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ACRES Bulletin
August 2017

Showing Success in ACRES!

Emeryville getting commercial and affordable housing space

The City of Emeryville, California leveraged a $200,000 EPA Brownfields Cleanup grant to pave the way for $60 million in redevelopment of new, affordable housing along the Emeryville-Oakland border. The site was formerly an auto repair and machine shop; contaminants included VOCs and an underground storage tank. The area was cleaned up by removing 110 cubic yards of contaminated soil and it will contain a vapor intrusion barrier. This site will become 86 much-needed affordable housing units and 7,000 square feet of commercial space. The project will be built by nonprofit affordable housing developer EAH Housing and is designed with sustainability as an important factor.

Located close to transit, residents will get free transit passes, access to on-site car share services and bike parking. The buildings will have a solar voltaic system and a community garden will be available for all to enjoy. The city partnered with Cypress Mandela Training Center, a local workforce development organization and EPA grant recipient, to support hiring of local, disadvantaged adults in the cleanup of the property.

Construction on the new buildings began in July. The apartments and commercial space are expected to be occupied by happy new residents and commercial ventures by September 2019.

In the words of Emeryville Community Development Coordinator Amber Evans:

"It is remarkable to see the transformative nature of EPA's early investment in Emeryville, a small city left with the pervasive debilitating legacy of unregulated industrial uses, now known regionally as a retail and technology center of the San Francisco East Bay. EPA's partnership with the city, early and often, has resulted in a return on investment of 10-to-1, or more, on every project – the kind of smart investments we want for America, as we reinvent our obsolete infrastructure to meet the challenges of the 21st century."

Before: Auto Shop
Before: Machine shop and drum storage
Before: Drum Storage

Artist Rendering Housing & Development
After: Artist rendering of new mixed-use affordable housing and commercial development
Artist Rendering Housing & Development

Photos by City of Emeryville

City Of Emeryville Leveraged Funding Provided By:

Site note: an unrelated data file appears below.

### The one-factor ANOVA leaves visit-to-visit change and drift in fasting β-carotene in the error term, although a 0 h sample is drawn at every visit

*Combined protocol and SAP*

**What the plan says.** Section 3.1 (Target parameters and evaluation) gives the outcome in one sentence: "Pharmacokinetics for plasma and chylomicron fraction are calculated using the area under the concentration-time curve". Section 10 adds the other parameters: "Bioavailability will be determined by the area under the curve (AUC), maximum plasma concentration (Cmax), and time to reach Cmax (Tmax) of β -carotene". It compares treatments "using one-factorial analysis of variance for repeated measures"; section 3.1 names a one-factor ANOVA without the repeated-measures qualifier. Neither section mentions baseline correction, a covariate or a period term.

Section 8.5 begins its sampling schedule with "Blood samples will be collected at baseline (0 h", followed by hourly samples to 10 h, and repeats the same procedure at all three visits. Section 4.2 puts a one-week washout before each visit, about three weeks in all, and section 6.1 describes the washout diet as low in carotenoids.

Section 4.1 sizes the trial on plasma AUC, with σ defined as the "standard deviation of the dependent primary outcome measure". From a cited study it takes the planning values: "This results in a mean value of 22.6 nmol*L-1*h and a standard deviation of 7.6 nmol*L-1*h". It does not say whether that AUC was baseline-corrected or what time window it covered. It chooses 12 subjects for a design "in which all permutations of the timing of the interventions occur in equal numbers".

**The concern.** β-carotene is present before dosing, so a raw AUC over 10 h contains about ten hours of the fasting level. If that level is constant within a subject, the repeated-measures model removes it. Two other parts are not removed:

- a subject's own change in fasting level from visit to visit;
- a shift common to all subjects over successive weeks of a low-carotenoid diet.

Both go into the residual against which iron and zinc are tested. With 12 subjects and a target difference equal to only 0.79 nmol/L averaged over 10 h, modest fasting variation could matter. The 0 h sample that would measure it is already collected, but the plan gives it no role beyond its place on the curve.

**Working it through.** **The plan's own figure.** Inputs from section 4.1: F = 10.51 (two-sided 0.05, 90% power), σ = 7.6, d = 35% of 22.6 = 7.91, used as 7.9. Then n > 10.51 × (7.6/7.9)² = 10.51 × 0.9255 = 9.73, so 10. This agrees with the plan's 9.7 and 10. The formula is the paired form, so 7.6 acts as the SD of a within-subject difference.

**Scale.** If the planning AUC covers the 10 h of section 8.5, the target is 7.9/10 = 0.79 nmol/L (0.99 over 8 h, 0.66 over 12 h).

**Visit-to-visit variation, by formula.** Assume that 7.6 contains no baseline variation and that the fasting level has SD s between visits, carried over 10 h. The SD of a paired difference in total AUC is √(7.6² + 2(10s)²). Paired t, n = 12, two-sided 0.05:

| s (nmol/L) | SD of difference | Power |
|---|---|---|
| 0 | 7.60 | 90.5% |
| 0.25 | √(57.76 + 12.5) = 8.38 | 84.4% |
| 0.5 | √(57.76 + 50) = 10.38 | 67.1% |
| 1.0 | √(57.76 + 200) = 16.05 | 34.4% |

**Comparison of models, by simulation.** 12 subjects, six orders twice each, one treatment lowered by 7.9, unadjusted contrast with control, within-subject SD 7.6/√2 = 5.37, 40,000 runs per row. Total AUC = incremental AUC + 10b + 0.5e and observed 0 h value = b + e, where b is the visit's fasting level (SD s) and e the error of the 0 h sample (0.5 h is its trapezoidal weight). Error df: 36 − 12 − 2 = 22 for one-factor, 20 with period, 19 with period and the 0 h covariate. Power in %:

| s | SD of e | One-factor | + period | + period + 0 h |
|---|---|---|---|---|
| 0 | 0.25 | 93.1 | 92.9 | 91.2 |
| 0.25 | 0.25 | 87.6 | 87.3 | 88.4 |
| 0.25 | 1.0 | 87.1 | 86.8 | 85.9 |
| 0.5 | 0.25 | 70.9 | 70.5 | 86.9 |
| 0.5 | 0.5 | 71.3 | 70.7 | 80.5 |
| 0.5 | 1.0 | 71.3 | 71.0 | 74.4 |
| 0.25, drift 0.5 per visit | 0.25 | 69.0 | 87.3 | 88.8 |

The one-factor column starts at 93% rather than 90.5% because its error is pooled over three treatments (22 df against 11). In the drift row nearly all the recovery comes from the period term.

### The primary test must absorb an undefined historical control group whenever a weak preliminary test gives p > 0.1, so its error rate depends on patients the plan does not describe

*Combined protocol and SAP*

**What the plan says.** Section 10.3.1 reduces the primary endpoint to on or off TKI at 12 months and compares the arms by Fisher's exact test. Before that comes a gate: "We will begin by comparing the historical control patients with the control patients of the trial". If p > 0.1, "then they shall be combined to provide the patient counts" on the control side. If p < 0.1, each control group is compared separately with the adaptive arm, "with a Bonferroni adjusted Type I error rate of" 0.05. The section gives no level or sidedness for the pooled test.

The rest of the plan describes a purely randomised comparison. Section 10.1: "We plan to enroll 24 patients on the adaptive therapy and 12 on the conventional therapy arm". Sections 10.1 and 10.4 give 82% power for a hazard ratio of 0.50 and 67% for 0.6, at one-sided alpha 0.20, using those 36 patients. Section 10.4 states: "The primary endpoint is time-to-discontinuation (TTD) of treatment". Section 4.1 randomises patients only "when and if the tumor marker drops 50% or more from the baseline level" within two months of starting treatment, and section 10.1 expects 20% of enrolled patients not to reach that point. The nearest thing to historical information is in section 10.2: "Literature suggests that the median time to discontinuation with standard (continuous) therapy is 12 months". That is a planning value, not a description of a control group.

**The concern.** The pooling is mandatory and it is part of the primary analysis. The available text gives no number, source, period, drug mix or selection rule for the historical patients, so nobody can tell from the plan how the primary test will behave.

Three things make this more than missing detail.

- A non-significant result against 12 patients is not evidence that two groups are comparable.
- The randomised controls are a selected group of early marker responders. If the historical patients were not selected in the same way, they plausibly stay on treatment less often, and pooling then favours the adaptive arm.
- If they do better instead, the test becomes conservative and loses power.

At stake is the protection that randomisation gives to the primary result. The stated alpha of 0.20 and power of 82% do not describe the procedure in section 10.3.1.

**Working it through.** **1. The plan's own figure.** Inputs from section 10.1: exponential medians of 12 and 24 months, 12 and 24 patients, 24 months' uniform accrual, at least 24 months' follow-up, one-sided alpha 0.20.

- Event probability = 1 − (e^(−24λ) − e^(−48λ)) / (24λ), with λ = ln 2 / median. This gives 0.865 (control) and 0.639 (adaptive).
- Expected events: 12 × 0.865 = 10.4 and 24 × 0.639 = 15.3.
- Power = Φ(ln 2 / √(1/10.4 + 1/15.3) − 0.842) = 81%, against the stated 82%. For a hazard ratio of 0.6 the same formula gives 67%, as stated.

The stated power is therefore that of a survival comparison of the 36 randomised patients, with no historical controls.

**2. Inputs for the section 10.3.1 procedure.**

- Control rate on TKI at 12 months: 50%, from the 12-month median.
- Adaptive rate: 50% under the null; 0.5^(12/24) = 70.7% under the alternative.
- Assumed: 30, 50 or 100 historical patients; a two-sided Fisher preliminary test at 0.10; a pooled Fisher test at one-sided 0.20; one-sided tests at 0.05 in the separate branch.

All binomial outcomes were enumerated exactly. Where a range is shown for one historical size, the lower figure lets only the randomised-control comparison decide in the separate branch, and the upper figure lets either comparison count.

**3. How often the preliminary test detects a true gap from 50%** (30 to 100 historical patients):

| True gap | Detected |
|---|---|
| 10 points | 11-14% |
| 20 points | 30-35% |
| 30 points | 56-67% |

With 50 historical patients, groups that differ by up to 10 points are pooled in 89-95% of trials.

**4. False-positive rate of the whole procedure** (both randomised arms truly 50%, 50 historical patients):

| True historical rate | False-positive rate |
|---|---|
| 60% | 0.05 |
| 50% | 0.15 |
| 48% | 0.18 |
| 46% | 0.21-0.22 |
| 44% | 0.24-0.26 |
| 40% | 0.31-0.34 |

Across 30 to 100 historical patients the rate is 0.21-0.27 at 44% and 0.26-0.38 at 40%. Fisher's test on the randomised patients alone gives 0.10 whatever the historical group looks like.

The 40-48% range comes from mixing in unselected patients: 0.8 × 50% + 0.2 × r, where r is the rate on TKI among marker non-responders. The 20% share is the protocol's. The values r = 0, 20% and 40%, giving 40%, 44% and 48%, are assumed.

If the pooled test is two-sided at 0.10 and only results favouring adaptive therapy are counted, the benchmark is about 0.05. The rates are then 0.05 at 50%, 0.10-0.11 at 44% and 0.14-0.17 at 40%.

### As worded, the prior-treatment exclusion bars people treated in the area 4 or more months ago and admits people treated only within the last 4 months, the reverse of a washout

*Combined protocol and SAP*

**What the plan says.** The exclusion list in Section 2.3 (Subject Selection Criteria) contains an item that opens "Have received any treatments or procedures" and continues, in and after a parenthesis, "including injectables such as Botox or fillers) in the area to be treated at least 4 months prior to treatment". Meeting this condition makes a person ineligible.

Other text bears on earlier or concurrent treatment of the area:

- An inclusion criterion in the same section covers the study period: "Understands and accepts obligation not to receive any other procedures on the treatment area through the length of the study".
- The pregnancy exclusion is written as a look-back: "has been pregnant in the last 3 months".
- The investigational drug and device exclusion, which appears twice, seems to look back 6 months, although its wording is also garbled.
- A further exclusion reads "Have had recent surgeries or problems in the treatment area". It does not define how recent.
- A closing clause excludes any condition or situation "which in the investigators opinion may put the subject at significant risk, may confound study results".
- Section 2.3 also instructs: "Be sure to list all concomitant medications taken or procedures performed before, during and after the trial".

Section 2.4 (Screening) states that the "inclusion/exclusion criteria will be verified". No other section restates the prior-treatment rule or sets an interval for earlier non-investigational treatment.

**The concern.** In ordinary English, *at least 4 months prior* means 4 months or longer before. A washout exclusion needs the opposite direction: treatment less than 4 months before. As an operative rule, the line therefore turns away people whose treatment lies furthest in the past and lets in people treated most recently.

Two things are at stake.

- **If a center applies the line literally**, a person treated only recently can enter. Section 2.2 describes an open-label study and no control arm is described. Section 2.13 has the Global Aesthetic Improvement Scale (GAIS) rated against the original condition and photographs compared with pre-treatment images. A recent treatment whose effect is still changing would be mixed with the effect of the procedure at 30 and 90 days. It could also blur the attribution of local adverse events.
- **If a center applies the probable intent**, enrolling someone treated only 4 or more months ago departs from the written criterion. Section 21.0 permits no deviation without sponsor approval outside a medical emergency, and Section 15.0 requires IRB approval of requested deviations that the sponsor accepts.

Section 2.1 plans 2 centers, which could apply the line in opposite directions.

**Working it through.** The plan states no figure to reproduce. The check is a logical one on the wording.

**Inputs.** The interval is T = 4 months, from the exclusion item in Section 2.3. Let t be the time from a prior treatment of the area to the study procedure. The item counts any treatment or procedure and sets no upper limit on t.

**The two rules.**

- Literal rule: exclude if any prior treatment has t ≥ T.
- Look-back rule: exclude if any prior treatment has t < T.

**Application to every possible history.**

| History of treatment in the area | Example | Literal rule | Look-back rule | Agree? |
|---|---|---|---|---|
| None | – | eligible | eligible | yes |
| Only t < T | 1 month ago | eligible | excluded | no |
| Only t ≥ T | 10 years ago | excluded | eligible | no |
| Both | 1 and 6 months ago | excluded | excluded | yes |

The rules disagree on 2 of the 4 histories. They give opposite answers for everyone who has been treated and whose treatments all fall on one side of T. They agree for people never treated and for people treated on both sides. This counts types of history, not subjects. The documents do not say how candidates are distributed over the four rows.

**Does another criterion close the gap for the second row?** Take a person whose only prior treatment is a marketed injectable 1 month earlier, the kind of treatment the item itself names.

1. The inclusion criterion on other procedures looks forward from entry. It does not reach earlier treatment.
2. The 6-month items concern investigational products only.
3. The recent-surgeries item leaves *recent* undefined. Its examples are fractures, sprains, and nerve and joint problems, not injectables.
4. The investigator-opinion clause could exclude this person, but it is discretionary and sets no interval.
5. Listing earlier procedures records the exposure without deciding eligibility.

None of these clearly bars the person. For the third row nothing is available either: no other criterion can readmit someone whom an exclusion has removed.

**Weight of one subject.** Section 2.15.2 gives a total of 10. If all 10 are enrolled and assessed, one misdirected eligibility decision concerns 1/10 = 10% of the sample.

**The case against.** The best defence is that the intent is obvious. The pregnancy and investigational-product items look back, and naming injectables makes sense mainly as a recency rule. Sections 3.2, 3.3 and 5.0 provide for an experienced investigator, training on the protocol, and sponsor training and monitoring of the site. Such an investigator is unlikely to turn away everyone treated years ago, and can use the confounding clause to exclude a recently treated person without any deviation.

AHSC and IIG/TOD Housing Dev/Transp Imp$7,900,000
Local Funding/ County Funding/Subsidized Housing$13,270,000
Loan/Equity/Subsidized Housing$40,185,000
Federal Home Loan Bank/Subsidized Housing$860,000
Total Leveraged Funding$62,215,000


Hazardous Materials Training and Research Institute's (HMTRI) annual All Grantee Meeting

EPA co-sponsored the Hazardous Materials Training and Research Institute's (HMTRI) annual All Grantee Meeting, which was held August 9th and 10th in Alexandria, VA. This meeting brought together current and prospective Environmental Workforce Development and Job Training (EWDJT) grantees from across the country, in addition to regional Job Training Coordinators and EPA HQ staff. Over the two days, sessions covered topics ranging from recruitment and retention of students, challenges encountered and lessons learned, OSHA refreshers, EJSCREEN, as well as an ACRES session. This annual meeting provided an invaluable opportunity for dialogue and information sharing on all things EWDJT. Meeting notes and presentations are shared on a few weeks following the in-person meeting.

National Brownfields Training Conference

Please join us for the National Brownfields Training Conference in Pittsburgh, PA this coming December 5th – 7th. A full day of pre-conference training is also being offered on Monday, December 4th. Brownfields 2017 is the largest national event focused on brownfields redevelopment and sustainable communities. Thousands from the brownfields community come together over four days to share innovative ideas and learn the latest tools for the assessment, remediation and redevelopment of brownfields sites. Attendees come from all sectors including local, state and federal agencies, tribal governments, nonprofit community groups, academia, and industry consultants and developers. Registration is officially open, so please sign up at Spots are limited for certain training opportunities and mobile workshops so interested parties are encouraged to register soon!

Features in ACRES

Team ACRES is continually improving the system in ways both small and large. Some are transparent to our users and others provide improved reporting (often as a result of a user's suggestion). Here are a few of the recent improvements:

For All ACRES Users:
  • Team ACRES has begun analysis and development of ACRES, version 6.0. In the new version, users will be able to access ACRES easily from a multitude of devices including cell phones, tablets, as well as desktop/laptop computers. A user study gathered information on ACRES best points, its pain points, and also gathered improvements that folks would like to see.